Friday, January 1, 2016

 Critiques and Self-Critiques are tools that many artists shy away from, often as a result of negative experiences with insensitive teachers or artists who don't really understand the purpose of a critique.  At its best a critique offers an opportunity to improve on a work that may be okay but lacks something to make it more interesting and exciting.  There are numerous  critique forms available on the Internet and with experience you can write one of your own to help improve those "not quite there" paintings.  To the left top is a plein air painting that I did this summer.  I intentionally kept it loose and was pretty happy with the result.  It sat in my studio for several weeks as I went on to other projects.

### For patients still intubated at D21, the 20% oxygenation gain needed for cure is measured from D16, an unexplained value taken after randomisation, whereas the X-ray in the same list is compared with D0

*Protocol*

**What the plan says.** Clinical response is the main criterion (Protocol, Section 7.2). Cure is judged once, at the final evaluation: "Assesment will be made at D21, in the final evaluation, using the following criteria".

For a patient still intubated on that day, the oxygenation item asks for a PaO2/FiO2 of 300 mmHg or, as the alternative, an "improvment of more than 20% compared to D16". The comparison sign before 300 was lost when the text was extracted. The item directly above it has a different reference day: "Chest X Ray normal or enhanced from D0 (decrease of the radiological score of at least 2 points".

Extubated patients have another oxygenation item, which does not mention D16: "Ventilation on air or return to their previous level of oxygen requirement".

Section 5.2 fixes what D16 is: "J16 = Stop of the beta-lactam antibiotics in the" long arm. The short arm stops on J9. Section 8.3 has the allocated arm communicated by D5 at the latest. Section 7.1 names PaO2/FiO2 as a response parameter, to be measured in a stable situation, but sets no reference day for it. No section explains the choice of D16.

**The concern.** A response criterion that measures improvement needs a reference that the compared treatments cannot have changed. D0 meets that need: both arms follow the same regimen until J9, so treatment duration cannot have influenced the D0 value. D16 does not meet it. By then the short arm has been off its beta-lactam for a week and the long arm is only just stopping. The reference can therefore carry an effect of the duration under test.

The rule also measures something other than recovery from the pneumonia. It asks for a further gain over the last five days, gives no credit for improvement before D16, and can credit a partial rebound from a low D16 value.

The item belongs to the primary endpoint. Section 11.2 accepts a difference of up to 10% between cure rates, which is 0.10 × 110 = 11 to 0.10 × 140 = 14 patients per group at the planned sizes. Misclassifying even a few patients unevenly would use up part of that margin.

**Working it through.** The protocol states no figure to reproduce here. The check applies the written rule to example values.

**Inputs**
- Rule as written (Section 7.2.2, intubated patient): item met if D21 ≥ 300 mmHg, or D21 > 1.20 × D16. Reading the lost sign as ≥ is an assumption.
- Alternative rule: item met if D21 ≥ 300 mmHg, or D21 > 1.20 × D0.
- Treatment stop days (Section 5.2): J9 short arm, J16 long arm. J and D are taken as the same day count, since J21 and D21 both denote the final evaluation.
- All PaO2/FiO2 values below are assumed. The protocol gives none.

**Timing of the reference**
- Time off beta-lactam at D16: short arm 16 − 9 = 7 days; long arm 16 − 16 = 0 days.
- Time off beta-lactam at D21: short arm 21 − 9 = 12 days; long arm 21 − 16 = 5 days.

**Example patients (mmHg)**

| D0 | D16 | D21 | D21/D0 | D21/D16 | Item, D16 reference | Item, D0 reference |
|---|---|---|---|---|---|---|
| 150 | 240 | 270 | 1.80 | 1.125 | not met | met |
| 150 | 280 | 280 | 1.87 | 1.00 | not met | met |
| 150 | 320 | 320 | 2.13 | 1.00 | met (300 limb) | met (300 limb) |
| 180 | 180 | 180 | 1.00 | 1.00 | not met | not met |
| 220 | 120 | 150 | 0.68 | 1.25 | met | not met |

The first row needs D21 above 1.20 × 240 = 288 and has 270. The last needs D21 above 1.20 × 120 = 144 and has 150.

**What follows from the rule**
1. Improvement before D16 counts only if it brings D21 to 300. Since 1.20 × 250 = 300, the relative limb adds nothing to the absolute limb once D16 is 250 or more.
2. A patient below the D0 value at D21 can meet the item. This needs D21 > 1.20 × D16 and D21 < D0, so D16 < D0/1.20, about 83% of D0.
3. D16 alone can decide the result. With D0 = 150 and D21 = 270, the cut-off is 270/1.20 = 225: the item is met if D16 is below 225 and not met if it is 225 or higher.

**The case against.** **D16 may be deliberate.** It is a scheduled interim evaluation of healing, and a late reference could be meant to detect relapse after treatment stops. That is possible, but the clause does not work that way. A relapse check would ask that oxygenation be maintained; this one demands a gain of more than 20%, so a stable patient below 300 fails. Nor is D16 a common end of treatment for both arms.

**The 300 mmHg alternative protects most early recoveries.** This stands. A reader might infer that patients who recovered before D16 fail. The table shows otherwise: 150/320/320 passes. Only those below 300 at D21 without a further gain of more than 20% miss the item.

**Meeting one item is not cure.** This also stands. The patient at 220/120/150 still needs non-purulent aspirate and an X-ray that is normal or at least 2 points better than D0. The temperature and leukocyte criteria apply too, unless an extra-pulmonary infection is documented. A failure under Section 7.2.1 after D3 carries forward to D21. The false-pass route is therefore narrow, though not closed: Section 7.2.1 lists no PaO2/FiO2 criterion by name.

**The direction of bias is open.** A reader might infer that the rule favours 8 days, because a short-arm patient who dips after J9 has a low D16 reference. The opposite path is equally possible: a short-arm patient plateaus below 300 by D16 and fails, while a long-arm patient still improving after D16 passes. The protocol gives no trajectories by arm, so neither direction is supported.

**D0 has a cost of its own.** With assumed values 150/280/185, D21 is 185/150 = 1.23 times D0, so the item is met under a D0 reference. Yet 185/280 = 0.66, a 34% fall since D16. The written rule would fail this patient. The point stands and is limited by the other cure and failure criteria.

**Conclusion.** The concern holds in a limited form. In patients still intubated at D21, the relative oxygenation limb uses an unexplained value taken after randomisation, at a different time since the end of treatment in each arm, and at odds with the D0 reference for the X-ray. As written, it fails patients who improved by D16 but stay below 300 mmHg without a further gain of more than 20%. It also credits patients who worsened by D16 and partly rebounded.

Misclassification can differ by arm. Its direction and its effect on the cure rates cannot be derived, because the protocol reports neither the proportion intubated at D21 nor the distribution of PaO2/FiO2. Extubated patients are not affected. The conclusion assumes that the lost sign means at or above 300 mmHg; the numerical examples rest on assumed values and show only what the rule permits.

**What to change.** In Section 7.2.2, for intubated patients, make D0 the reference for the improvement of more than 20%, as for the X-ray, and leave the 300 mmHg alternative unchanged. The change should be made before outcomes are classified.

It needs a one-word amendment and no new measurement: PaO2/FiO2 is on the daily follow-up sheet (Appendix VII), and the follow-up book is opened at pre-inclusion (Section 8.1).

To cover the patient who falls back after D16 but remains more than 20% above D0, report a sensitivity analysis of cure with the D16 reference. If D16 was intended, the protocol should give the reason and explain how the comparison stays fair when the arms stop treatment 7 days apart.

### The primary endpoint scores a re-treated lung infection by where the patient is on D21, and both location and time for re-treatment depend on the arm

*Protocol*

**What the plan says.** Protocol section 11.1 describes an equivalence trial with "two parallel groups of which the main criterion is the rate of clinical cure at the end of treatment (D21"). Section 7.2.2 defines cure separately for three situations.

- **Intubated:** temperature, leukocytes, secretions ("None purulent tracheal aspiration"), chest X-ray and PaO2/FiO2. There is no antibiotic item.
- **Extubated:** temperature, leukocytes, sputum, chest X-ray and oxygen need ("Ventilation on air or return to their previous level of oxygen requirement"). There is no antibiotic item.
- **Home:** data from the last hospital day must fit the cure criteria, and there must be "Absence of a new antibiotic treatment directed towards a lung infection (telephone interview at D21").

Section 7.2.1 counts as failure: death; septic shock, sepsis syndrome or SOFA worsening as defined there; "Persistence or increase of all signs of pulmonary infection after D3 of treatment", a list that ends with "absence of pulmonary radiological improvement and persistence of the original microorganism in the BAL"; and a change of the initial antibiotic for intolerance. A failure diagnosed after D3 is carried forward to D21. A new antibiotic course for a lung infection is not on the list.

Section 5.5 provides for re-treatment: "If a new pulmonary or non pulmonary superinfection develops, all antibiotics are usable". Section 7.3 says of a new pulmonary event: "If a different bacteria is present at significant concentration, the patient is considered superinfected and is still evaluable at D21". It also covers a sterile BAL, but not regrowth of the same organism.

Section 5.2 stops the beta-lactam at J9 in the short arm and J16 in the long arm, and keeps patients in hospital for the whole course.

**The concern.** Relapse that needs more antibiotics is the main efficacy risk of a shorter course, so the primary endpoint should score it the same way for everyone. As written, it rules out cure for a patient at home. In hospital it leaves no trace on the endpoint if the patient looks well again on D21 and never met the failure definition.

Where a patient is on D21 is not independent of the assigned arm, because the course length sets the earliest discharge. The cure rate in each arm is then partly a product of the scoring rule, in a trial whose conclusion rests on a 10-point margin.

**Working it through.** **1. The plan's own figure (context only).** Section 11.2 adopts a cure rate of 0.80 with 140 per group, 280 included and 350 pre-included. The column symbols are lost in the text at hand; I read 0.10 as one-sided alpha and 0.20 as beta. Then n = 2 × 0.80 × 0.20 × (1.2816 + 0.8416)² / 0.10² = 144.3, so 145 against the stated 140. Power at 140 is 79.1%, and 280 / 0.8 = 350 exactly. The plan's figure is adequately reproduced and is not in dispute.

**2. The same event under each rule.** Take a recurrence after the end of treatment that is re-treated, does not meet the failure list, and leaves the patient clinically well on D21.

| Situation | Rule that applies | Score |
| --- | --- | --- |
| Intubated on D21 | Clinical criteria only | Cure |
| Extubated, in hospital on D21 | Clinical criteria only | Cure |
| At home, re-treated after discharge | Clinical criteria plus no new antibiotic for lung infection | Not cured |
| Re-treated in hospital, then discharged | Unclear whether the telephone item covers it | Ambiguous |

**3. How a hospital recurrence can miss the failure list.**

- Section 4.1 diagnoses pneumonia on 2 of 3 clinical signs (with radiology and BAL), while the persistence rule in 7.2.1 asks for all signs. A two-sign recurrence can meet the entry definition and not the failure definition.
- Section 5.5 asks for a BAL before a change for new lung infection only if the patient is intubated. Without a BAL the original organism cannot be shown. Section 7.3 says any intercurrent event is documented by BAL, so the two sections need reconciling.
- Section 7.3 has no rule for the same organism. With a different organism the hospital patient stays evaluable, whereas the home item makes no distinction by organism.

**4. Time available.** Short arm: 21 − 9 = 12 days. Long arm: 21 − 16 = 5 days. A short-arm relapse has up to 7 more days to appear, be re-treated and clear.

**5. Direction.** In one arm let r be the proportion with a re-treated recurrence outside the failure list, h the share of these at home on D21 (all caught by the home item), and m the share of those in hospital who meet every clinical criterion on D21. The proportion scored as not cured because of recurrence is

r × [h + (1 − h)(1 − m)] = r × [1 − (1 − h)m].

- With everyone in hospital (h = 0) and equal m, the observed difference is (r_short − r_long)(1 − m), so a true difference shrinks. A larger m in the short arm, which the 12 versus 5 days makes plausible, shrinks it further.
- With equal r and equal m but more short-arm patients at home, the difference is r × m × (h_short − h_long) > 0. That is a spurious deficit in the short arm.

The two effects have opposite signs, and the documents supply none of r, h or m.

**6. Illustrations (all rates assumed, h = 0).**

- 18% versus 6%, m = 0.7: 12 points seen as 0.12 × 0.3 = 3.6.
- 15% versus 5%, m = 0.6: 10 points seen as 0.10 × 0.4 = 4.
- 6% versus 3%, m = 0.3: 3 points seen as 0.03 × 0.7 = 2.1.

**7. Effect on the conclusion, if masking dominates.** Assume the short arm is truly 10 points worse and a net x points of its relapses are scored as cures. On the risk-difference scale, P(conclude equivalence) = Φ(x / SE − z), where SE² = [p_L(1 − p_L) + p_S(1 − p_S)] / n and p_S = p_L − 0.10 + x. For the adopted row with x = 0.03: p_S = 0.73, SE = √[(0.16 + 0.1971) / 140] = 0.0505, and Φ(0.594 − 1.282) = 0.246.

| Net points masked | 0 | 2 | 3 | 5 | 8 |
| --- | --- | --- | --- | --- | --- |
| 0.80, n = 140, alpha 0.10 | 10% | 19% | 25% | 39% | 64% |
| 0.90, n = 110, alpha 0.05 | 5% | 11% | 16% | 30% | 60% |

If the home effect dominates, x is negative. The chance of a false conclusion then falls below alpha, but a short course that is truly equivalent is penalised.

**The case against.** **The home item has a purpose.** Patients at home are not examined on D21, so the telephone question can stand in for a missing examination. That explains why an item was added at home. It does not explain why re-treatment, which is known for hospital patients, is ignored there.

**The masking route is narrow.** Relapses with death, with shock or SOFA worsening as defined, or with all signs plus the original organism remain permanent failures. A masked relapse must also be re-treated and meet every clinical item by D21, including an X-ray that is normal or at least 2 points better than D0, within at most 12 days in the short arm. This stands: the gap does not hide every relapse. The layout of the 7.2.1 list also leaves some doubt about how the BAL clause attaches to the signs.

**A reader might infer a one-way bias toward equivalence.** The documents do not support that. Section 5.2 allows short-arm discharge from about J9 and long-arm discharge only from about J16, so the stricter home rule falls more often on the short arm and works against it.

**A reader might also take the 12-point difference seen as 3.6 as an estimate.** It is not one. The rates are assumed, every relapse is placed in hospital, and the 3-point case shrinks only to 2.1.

When I decided to discuss the process of critiquing with the class I teach, I used this painting as an example.  I noticed that although I had a focal point, my eye didn't really move around the painting as much as I would have liked.  Since the pink flower focal point was really the only place with any pink, I decided that touches of warm red and rose could add to the interest and move the eye.  The resulting changes gave the painting subtle movement that was lacking in the original.